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Semantic similarity word game powered by Rosette

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Everybody loves games, which is why word games are such a valuable way to demonstrate NLP concepts. At Hackathon 2022, Team 3 decided to create their own Rosette -powered guess-the-word game based on semantic similarity.

Photograph of Team 3 members Ethan Roseman, Fiona Hasanaj, Chini Sinha, Ian Redpath, and Harjas Sarna working on their project.

From left to right: Ethan Roseman, Fiona Hasanaj, Chini Sinha, Ian Redpath, Harjas Sarna

The current word game craze was started by Josh Wardle when he created Wordle in 2021. Even if you haven’t played it, you’ve still probably heard of this game, which gives you six chances to guess a new five-letter word each day. After each guess, the game provides feedback based on the letters used. That game reached the height of its popularity in February 2022, but also inspired a legion of imitators such as Lingle, Quordle, and even Lordle of the Rings, which is a variant of Wordle that only includes five-letter words and names from the main text of J. R. R. Tolkien’s The Lord of the Rings. Team 3 was most interested in a game called Semantle.

Semantle, created by David Turner, is a take on the Wordle formula that provides feedback based on the semantic similarity of the guess to the hidden word, rather than spelling. Semantic similarity is the likeness of meaning between words. For example, the word “dog” has higher semantic similarity to the word “cat” than it does to the word “table.” Automated semantic similarity measurement is made possible thanks to a recent natural language processing innovation called word embeddings. Word embeddings are numerical representations (called vectors) of words and their position in vector space. Long story short: the closer two word vectors are, the more similar in meaning the corresponding words.

Word embeddings help to quantify a conceptual problem, and without them, games like Semantle wouldn’t be able to tell you how close each of your guesses was to the hidden word of the day. It just so happens that Rosette has its own word embeddings which drive things like our semantic similarity endpoint. Since the word game craze is still so fresh in the cultural zeitgeist, Team 3 had the idea to recreate Semantle using Rosette’s internal word embeddings. The game would then serve as an interactive demonstration of those word embeddings.

Even with Semantle as a design template, making a game is no simple task, and what makes this project even more impressive is the fact that the team consisted almost entirely of back-end engineers. In two and a half days, the team not only had to build a functional game, but learn to make user interfaces with React on the fly, making this a front-end underdog story for the ages. By all appearances, however, nobody on the team let the stress get to them. The members of Team 3 recall having excellent delegation of responsibility, easy communication, and a whole lot of fun.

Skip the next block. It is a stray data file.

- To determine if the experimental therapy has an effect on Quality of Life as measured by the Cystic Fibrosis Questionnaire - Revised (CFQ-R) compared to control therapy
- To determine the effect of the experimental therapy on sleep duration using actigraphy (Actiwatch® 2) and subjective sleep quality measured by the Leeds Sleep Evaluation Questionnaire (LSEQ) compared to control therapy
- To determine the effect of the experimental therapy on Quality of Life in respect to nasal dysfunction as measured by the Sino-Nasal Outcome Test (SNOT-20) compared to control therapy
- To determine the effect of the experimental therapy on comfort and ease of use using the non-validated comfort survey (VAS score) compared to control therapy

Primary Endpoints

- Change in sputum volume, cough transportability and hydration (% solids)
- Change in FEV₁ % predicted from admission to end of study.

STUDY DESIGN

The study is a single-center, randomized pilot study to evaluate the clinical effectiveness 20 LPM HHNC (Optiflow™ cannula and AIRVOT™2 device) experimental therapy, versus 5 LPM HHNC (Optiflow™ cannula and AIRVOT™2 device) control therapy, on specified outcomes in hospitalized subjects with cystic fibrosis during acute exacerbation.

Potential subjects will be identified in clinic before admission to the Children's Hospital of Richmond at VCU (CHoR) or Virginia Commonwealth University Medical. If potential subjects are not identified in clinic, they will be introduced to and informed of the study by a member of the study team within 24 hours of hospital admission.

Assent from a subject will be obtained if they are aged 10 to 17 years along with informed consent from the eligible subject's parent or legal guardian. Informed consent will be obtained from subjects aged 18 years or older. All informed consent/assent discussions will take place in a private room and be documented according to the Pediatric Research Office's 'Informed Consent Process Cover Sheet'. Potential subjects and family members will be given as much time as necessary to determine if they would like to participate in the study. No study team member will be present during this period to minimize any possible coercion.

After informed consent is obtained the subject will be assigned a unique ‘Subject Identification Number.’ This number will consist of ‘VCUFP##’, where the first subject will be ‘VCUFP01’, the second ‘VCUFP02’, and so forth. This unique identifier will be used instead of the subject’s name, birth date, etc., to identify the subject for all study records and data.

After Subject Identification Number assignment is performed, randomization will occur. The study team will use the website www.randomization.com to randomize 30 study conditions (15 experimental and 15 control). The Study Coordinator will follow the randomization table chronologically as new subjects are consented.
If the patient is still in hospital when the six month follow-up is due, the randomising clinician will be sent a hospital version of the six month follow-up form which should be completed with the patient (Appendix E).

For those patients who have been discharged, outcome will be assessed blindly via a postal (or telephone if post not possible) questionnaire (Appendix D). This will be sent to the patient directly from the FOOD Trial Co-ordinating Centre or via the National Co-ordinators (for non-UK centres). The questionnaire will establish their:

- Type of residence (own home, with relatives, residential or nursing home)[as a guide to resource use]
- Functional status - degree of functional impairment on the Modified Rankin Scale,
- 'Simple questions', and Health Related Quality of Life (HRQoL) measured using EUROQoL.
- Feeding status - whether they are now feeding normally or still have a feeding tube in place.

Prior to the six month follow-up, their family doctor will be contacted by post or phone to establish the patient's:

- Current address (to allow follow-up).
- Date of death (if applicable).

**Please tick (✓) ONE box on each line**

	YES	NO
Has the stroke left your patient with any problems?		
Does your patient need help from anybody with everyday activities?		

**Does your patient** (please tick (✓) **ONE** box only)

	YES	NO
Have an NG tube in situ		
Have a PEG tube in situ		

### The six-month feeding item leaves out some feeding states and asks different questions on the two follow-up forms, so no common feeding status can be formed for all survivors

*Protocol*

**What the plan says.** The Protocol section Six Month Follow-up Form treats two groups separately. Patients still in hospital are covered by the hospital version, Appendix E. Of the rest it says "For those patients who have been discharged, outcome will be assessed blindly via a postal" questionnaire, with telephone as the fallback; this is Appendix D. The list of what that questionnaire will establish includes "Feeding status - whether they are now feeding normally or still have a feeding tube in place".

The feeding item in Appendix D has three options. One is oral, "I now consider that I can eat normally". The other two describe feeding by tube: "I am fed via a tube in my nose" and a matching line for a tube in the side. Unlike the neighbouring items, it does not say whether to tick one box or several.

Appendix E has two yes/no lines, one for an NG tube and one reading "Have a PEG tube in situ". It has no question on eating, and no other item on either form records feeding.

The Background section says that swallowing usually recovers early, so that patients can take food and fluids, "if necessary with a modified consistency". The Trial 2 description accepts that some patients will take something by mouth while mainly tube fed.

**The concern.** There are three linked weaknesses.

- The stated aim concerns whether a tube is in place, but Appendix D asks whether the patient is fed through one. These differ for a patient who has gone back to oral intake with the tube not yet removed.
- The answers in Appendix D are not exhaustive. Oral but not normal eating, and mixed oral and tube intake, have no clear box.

Team 3 dubbed their game RVECle, short for Rosette Vector with the “-le” suffix characteristic of the Wordle-clone genre. (That’s not a knock, either, as anyone who remembers first-person games being called Doom-clones can tell you.) Team 3’s post-Hackathon presentation included an interactive segment with a reveal that wowed the audience: RVECle was already playable both on computers and mobile devices. It’s one thing to hear about how successful a Hackathon project was, but it was another thing entirely to be able to play it firsthand. The clean and responsive UI was proof that all of Team 3’s front-end learning paid off, and by the end of the day people were already wondering when the next day’s word would drop. It’s no wonder, then, that Team 3 walked away from the Hackathon with the Audience Choice Award.

One feature that separates RVECle from Semantle is that RVECle is multilingual. While there are versions of Semantle in other languages, RVECle includes English, Hebrew, Japanese, and more. The team wasn’t content to rest in Semantle’s shadow for long, however; they already have ideas for a suite of new and unique game modes that could separate them from the pack. “Tip of my Tongue” would ask the player to guess a hidden word given four other words with high semantic similarity. “Antonymle” would require you to guess a hidden word and its most semantically dissimilar word. In “Semiddlele,” the goal is to guess a hidden word that is semantically equidistant from two provided words. These game ideas, aside from sounding fun, are all fresh approaches to demonstrating the concept of semantic distance. With any luck, the members of Team 3 will return to the world of word game development and make them reality.



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